Meet the first Michigan Life Sciences Fellows: Program offers mentorship, resources to help launch independent careers
The first Michigan Life Sciences Fellows have arrived at the University of Michigan, where they are investigating important biological questions related to multiple sclerosis, triple-negative breast cancer, and how complex living architectures form.
The multidisciplinary fellowship program — which is a partnership across the U-M Medical School, Life Sciences Institute, College of Pharmacy, College of Engineering, and College of Literature, Sciences, and the Arts — provides exceptional early-career researchers with the skills and knowledge to launch successful independent research careers. The fellows receive not only a generous compensation package and funding for research and travel, but also active mentoring to prepare them for independent faculty positions, as well access to university resources for skill-building in areas like lab management, scientific writing and oral presentations.
“This program benefits the fellows by allowing them to pursue independent research in a mentored environment, even as they add the new skills and research experience as typical for a postdoc,” says Robert Kennedy, chair of the Chemistry Department in the College of Literature, Arts, and the Sciences, and member of the Michigan Life Sciences Fellows Executive Committee. “They also gain access to a tremendous breadth of expertise here at Michigan. We are excited to have their talent and energy as part of our scientific community.”
The Michigan Life Sciences Fellows program is now accepting applications for its 2019-2020 cohort. Applications are due September 2018.
Meet the first cohort of fellows:
Farzan Beroz received a Ph.D. in physics from Princeton University, where he developed theories to explain how disordered cellular assemblies can perform complex architectural functions. His research at U-M will build on his graduate work to establish a unified understanding of the principles that govern the form and structure of living architectures. To complete this research, he will work with David Lubensky, Ph.D., and Xiaoming Mao, Ph.D., in the Physics Department at the College of Literature, Science, and the Arts. Before attending Princeton, Beroz received a B.S. in physics and a B.A. in Russian language and culture from Duke University.
Joshua MacCready, Ph.D., comes to U-M from the Microbiology & Molecular Genetics graduate program at Michigan State University. At U-M, he plans to use his background in protein self-organization to establish a new, multidisciplinary field of study in bacterial organelle trafficking. Bacterial organelles are of great ecological, evolutionary, biotechnological and medical interest; yet questions remain as to how their subcellular organization occurs. MacCready will work with Anthony Vecchiarelli, Ph.D., in the Department of Molecular, Cellular, and Developmental Biology at the LSA to address these questions. He completed his undergraduate studies at The Pennsylvania State University, where he earned a B.S. in biology.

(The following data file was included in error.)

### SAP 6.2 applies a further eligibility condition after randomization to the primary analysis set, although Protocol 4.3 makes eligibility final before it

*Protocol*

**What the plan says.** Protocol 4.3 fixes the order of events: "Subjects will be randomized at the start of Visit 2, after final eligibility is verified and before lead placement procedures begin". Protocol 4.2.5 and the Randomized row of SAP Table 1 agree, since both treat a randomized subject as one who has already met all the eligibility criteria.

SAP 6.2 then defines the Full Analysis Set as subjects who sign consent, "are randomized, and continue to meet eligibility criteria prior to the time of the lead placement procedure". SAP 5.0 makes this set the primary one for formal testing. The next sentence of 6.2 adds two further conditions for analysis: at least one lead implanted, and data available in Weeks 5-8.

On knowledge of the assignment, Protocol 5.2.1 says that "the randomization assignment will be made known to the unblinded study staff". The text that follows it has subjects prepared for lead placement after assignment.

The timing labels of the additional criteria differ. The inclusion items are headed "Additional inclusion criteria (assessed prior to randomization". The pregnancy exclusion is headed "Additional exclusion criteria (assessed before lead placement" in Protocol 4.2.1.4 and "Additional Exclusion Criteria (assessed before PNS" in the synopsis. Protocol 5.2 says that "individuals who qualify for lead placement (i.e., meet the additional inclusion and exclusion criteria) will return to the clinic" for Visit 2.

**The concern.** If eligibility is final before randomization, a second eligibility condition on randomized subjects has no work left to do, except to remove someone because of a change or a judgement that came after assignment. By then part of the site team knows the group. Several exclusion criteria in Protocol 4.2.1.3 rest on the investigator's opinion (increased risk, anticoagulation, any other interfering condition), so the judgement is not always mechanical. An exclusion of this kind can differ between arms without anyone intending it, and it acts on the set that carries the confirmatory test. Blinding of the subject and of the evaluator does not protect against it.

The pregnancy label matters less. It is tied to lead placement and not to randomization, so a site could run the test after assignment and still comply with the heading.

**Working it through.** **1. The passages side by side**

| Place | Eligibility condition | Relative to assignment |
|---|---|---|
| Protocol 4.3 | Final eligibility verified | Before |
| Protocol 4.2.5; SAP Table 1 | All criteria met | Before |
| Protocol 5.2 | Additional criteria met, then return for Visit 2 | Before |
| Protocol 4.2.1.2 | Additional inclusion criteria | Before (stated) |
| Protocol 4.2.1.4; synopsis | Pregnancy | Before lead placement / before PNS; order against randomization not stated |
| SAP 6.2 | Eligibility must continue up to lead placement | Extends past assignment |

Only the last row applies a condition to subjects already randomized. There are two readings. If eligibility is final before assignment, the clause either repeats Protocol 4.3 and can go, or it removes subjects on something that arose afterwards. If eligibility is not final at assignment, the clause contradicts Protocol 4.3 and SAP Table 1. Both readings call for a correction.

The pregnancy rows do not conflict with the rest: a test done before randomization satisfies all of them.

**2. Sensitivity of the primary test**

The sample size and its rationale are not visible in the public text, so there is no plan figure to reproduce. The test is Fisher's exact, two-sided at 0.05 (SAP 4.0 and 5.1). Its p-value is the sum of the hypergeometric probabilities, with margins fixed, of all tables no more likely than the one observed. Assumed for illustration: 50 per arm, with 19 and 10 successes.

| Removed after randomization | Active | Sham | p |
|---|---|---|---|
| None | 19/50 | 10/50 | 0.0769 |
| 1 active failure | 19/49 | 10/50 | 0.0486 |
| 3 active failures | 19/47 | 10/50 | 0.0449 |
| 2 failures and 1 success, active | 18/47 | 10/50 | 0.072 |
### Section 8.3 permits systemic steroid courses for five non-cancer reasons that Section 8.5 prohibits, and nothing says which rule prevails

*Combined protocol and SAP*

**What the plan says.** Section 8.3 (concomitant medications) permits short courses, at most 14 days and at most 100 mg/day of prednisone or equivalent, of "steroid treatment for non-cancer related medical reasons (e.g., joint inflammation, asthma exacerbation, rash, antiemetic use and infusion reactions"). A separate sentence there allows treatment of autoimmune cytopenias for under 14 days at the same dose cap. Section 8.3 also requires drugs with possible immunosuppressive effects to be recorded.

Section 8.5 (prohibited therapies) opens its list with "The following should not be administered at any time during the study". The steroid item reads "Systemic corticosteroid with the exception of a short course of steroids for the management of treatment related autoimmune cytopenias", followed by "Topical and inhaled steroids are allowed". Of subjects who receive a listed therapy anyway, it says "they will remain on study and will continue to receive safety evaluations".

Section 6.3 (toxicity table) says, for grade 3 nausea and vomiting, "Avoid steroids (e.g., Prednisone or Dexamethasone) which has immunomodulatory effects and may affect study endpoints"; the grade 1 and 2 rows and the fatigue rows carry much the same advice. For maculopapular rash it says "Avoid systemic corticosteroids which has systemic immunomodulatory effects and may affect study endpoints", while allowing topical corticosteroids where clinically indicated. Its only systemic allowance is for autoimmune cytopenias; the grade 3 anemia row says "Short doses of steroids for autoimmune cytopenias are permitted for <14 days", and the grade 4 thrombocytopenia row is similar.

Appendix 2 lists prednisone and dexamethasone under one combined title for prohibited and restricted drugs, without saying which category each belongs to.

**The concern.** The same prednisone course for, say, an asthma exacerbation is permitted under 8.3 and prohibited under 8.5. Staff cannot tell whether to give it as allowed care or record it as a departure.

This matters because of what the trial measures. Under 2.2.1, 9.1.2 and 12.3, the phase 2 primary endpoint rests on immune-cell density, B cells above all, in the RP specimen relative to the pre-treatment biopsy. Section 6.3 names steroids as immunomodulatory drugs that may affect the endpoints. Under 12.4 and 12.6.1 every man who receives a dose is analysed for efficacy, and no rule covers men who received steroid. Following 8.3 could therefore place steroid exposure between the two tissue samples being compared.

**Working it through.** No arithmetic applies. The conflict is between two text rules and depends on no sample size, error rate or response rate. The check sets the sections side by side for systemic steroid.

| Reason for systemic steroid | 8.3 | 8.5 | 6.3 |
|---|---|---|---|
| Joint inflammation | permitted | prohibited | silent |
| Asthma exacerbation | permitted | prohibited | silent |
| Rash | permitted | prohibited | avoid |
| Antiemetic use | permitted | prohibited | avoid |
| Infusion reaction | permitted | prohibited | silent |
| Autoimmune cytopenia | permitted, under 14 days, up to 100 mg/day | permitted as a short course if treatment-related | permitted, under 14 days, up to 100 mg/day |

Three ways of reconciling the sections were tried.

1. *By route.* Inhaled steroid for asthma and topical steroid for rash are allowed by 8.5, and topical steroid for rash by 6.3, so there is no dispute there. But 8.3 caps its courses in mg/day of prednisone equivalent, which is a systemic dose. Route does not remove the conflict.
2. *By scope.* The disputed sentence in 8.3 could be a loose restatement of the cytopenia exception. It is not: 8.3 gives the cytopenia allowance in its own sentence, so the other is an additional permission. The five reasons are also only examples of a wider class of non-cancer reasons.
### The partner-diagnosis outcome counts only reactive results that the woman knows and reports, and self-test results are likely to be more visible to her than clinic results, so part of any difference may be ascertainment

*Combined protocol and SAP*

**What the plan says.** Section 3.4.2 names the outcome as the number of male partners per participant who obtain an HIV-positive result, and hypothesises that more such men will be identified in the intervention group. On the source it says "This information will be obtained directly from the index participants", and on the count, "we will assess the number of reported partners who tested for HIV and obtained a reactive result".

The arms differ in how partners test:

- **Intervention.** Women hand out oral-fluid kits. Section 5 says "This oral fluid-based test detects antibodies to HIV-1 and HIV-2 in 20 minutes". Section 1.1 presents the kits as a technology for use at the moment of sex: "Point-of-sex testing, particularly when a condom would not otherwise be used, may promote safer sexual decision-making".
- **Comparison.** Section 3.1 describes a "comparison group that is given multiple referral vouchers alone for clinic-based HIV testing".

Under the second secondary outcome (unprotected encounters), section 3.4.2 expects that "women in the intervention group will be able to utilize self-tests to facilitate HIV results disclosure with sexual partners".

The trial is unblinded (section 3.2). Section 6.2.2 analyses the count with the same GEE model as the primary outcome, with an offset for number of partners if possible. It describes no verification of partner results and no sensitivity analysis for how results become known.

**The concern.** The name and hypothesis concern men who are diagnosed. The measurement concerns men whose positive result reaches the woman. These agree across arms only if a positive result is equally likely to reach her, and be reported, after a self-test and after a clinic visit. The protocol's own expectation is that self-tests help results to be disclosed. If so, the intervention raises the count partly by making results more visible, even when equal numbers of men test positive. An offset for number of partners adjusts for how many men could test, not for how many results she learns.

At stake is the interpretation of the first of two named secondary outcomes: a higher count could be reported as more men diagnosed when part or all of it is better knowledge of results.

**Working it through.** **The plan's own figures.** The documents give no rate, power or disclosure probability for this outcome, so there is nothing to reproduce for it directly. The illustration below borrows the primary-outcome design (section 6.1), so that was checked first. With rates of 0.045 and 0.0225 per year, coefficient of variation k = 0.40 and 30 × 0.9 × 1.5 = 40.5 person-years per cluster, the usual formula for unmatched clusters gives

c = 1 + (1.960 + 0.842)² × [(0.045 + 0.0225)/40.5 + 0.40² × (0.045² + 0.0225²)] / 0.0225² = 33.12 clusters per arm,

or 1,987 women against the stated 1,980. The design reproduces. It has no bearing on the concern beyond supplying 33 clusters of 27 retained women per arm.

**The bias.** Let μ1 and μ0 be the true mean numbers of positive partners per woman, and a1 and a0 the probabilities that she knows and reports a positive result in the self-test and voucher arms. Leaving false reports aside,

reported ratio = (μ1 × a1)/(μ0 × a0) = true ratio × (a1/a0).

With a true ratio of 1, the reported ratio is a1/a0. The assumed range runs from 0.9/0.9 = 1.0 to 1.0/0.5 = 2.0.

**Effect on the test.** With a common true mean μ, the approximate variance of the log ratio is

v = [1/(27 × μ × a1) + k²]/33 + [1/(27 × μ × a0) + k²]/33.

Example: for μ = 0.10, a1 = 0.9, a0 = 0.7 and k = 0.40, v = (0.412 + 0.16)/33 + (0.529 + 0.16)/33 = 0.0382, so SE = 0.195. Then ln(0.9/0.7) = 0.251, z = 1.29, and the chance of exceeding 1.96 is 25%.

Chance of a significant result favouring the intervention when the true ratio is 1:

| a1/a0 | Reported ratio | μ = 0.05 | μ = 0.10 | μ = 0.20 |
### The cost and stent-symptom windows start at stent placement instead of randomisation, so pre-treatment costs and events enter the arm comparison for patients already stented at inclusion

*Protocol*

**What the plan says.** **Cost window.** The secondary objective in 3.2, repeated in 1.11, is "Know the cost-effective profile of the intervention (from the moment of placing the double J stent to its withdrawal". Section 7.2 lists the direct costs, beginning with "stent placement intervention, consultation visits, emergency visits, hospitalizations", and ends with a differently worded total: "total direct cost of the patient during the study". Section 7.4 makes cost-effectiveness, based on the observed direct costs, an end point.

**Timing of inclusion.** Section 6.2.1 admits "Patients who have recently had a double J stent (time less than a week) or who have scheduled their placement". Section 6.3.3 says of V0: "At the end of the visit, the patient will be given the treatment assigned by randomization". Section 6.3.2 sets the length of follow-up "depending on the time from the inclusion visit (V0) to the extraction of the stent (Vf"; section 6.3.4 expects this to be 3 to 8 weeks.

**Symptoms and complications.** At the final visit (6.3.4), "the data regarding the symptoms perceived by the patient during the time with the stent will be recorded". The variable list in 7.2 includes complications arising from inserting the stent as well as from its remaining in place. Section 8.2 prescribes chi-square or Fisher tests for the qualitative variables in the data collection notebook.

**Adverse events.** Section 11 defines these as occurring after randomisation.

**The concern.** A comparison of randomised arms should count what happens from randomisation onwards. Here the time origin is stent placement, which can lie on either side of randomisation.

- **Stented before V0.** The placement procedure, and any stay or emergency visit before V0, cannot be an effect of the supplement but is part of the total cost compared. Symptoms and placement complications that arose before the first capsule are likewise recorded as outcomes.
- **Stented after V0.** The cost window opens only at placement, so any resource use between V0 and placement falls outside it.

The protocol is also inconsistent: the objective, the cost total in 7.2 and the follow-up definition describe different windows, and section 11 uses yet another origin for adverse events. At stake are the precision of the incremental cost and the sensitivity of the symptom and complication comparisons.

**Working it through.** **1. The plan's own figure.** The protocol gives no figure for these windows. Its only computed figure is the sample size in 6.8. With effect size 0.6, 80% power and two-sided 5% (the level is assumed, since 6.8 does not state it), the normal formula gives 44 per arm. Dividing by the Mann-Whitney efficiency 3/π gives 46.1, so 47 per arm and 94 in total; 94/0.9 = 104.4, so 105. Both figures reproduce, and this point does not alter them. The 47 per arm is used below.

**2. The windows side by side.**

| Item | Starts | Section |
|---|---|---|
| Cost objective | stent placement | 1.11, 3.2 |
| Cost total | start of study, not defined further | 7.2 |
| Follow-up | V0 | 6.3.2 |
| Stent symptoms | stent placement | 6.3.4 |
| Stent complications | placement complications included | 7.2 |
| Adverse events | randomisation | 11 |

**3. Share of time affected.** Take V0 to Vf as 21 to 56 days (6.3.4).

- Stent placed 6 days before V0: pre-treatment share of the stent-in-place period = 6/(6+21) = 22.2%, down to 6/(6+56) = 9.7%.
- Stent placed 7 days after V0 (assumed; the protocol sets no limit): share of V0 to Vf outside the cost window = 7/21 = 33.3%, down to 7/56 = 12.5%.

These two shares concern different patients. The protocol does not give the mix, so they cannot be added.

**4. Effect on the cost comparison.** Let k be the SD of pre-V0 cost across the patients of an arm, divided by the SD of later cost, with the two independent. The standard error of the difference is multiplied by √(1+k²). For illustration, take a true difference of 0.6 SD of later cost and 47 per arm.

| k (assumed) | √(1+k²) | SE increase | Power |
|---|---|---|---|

Brittany Morgan received a Ph.D. in chemistry from Duke University and a B.S. in biochemistry at Western Kentucky University. Her graduate research aimed to develop RNA-focused small molecule libraries that can be screened for their ability to therapeutically target RNA in diseases such as neurodegenerative disorders and cancer. In the lab of Anna Mapp, Ph.D., at the Life Sciences Institute, Morgan will investigate specific signaling biology in triple negative breast cancer, with the goal of opening new therapeutic avenues for cancers that are resistant to first-line treatments.
Aaron Morris completed his graduate studies at Yale University, where he earned a master’s degree and a Ph.D. in biomedical engineering, after earning a B.S. in biomedical engineering from the Georgia Institute of Technology. As a graduate student, Morris used genetic engineering approaches, as well as controlled drug delivery, to help overcome some of the limitations that currently hinder natural biomaterials’ medical utility. Morris’ postdoctoral research will investigate the systemic effects of immune-modifying particles in autoimmune diseases such as multiple sclerosis, working with Lonnie Shea, Ph.D., in the Department of Biomedical Engineering, a joint department in the College of Engineering and the Medical School.
Jennifer Yeung received a Ph.D. in pharmacology from the U-M Medical School. She also holds a master’s degree in cell and developmental biology from Thomas Jefferson University and a B.S. in biology from Drexel University. Through her graduate research, Yeung elucidated the role of the enzyme 12-lipoxygenase in the regulation of immune-mediated platelet activation. She will now join the lab of Greg Tall, Ph.D., in the Department of Pharmacology at the Medical School, where she will investigate novel mechanisms of activation of a class of protein receptors called adhesion G protein-coupled receptors.